Technologies that help to tellingly reduce noise heard by communities close to airports and generated by aircrafts were successfully demonstrated in a series of flight tests by NASA. At California’s Armstrong Flight Research Center, NASA concluded its Acoustic Research Measurement (ARM) flights in May. These flights tested technologies to address noise generated by an aircraft’s non-propulsive parts and also airframe noise during landing. In order to achieve a more than 70% reduction in airframe noise, several technologies were combined by the flights. NASA’s aerospace scientist at Langley Research Center in Virginia, Mehdi Khorrami said that aircraft noise is the number one complaint received by the Federal Aviation Administration (FAA).
FAA Notes Aircraft Noise as Number One Complaint Received from Communities
Through its flight tests, NASA aims to improve the quality of life of communities living near airports by substantially reducing aircraft noise. Khorrami continued saying that NASA is confident of the capability of tested technologies to make flights really quieter. A Gulfstream III research aircraft’s various airframe components were used to test a number of experimental designs at Armstrong. These included the Adaptive Compliant Trailing Edge (ACTE) wing flap and cavity treatments and landing gear fairings developed and designed at Langley. Interestingly, they have been flight-tested previously to study aerodynamic efficiency.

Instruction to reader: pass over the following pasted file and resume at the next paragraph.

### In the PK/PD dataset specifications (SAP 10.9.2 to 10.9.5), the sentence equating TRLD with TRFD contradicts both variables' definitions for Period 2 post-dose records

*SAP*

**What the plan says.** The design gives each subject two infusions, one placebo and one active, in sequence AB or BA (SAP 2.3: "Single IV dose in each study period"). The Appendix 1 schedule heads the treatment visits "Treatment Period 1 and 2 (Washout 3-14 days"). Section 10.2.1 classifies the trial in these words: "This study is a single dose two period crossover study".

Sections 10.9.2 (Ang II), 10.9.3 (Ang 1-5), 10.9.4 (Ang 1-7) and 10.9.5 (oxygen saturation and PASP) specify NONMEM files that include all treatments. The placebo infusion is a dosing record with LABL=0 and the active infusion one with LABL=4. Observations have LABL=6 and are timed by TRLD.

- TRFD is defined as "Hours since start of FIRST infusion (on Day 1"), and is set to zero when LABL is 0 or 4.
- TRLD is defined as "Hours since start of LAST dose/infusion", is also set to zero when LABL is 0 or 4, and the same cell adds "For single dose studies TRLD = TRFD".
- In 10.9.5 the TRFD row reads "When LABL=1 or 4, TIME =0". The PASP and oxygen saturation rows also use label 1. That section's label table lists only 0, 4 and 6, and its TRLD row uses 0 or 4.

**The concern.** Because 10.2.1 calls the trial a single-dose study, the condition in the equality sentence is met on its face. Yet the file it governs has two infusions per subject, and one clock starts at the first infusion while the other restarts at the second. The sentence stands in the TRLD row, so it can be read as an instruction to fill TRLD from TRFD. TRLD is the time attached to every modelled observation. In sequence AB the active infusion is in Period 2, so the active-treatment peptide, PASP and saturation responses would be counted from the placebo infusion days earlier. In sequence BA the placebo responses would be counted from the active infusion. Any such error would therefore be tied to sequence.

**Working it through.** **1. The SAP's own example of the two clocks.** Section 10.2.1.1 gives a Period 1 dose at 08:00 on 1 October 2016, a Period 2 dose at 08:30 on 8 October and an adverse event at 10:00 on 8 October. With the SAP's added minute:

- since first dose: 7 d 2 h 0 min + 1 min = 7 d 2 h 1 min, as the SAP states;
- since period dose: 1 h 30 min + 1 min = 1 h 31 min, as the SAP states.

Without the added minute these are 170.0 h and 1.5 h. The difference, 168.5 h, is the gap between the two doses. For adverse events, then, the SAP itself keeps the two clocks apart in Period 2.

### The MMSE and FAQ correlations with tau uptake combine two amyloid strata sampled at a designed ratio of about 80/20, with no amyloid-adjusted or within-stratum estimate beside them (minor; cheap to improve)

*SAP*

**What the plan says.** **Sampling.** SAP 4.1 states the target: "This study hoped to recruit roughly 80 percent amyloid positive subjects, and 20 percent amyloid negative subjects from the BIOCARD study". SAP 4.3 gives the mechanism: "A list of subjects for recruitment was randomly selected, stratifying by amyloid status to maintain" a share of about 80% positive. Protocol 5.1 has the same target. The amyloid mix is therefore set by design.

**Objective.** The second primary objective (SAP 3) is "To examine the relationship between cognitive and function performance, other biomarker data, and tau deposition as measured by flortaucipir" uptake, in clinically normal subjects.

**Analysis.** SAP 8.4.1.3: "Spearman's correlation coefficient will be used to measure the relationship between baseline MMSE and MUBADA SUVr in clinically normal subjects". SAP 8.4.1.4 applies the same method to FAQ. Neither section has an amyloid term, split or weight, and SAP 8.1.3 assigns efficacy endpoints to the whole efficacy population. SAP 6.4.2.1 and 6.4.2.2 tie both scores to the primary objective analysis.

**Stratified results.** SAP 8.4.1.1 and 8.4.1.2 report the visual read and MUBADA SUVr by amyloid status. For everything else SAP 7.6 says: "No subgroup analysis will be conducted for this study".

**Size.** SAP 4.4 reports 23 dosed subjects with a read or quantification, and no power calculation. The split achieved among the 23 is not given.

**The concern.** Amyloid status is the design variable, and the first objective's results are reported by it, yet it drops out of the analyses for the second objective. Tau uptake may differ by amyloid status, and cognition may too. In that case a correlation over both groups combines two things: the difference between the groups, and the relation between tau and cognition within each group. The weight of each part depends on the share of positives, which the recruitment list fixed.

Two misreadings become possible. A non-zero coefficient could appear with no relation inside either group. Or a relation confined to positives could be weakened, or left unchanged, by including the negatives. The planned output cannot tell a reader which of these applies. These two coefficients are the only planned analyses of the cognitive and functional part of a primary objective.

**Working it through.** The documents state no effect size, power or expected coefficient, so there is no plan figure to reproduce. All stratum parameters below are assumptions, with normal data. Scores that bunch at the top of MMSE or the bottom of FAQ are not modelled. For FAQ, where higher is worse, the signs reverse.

The possibility of benefiting the public with NASA technology’s airframe noise reduction is the best part, said Kevin Weinert, ARM project manager. Although there are potential economic benefits that the air transportation industry could gain using the aforementioned technologies, mostly importantly, the noise impact on communities is expected to see great reduction.